[rey-diks] /ˈreɪ dɪks/
noun, plural radices
[rad-uh-seez, rey-duh-] /ˈræd əˌsiz, ˈreɪ də-/ (Show IPA), radixes.
Mathematics. a number taken as the base of a system of numbers, logarithms, or the like.
Anatomy, Botany. a root; radicle.
noun (pl) -dices (-dɪˌsiːz), -dixes
(maths) any number that is the base of a number system or of a system of logarithms: 10 is the radix of the decimal system
(biology) the root or point of origin of a part or organ
(linguistics) a less common word for root1 (sense 9)
radix ra·dix (rā’dĭks)
n. pl. ra·dix·es or rad·i·ces (rād’ĭ-sēz’, rā’dĭ-)
The primary or beginning portion of a part or organ, as of a nerve at its origin from the brainstem or spinal cord.
Plural radices (rād’ĭ-sēz’, rā’dĭ-) or radixes
The ratio, R, between the weights of adjacent digits in positional representation of numbers. The right-most digit has weight one, the digit to its left has weight R, the next R^2, R^3, etc. The radix also determines the set of digits which is zero to R-1. E.g. decimal (radix ten) uses 0-9 and each digit is worth ten times as much as you move left along the number.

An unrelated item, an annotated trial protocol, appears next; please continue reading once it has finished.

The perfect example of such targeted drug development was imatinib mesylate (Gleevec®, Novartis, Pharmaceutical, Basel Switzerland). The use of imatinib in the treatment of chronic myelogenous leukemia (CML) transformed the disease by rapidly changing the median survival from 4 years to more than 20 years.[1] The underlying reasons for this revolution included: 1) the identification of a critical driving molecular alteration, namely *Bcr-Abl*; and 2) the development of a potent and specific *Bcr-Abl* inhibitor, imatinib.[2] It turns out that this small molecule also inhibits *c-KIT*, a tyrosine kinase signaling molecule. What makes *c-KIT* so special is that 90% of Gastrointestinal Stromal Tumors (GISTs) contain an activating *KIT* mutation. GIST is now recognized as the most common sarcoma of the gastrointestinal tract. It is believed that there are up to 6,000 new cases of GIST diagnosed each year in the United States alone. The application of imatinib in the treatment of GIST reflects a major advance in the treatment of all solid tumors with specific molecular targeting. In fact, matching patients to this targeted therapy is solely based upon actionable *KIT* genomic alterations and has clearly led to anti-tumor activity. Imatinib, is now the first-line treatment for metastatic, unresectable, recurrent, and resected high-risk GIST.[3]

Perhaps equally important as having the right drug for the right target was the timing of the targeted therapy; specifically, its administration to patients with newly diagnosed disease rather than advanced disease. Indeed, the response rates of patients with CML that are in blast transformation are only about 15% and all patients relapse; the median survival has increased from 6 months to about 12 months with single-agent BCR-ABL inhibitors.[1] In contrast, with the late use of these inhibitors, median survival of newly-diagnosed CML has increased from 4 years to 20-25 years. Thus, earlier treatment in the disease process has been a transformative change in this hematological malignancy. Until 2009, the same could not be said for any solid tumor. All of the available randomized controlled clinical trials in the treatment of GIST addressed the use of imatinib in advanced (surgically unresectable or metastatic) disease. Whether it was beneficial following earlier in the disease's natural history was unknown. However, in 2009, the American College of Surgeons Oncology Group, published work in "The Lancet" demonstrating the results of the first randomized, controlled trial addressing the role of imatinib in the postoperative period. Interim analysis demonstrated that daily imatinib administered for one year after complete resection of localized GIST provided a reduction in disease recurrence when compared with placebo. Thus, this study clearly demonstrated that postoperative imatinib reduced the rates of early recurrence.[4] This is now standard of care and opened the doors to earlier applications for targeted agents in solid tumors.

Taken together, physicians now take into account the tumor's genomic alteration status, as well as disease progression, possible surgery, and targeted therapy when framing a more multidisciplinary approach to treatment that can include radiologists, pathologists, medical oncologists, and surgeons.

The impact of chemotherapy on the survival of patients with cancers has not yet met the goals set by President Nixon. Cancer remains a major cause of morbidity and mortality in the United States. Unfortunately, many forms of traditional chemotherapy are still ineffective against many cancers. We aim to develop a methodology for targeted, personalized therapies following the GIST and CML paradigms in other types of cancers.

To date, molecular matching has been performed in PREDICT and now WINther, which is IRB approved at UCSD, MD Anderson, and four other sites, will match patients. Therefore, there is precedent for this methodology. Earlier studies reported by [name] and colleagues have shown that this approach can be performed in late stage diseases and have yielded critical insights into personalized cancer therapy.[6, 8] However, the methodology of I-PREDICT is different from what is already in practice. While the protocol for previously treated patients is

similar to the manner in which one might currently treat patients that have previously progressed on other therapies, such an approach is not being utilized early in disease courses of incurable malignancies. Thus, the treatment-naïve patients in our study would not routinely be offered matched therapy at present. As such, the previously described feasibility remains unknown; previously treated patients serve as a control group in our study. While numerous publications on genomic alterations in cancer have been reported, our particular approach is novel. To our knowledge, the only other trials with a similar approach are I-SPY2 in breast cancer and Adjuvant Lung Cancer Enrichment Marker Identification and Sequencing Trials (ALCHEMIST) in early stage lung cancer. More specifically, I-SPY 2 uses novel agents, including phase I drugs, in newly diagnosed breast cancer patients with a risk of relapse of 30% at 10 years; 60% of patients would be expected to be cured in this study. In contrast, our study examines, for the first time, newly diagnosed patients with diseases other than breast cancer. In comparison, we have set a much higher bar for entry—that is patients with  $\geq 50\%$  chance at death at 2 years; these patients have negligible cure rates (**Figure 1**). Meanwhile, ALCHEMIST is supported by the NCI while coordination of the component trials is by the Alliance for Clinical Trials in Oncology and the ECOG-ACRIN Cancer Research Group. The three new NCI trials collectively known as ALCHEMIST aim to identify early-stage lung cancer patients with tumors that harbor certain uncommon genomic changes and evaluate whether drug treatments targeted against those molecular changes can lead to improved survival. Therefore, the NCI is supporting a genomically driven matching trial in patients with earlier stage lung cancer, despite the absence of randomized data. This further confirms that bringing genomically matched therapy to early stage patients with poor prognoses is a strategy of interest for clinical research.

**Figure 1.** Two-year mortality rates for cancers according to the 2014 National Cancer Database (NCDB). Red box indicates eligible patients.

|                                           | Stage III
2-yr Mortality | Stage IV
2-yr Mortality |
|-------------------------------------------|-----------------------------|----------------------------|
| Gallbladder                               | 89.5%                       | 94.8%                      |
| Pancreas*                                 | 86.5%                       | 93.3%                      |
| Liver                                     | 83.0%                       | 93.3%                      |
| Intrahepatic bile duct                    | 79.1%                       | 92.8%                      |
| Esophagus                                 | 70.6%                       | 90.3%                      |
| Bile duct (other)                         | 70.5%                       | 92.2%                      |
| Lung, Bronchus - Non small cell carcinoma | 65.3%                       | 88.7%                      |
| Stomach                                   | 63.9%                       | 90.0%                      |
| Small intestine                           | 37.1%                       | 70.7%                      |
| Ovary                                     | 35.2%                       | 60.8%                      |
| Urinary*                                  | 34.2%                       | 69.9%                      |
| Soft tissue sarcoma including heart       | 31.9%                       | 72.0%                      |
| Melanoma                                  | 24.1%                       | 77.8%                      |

- Radix point
noun 1. a point, such as the decimal point in the decimal system, separating the integral part of a number from the fractional part
[rad-lib] /ˈrædˈlɪb/ Informal: Usually Disparaging. noun 1. a liberal, especially a liberal politician, considered to have radical or extremist tendencies. adjective 2. noting or relating to such a person; liberal tending toward radical: The congressman accused his opponent of holding rad-lib ideas.
1. rear admiral. rear admiral (upper half)
[rad-ner] /ˈræd nər/ noun 1. a town in SE Pennsylvania, near Philadelphia. 2. . place in eastern Wales, the name is Old English, literally “at the red bank,” from Old English read (dative singular readan; see red (n.1) + ofer “bank, slope.”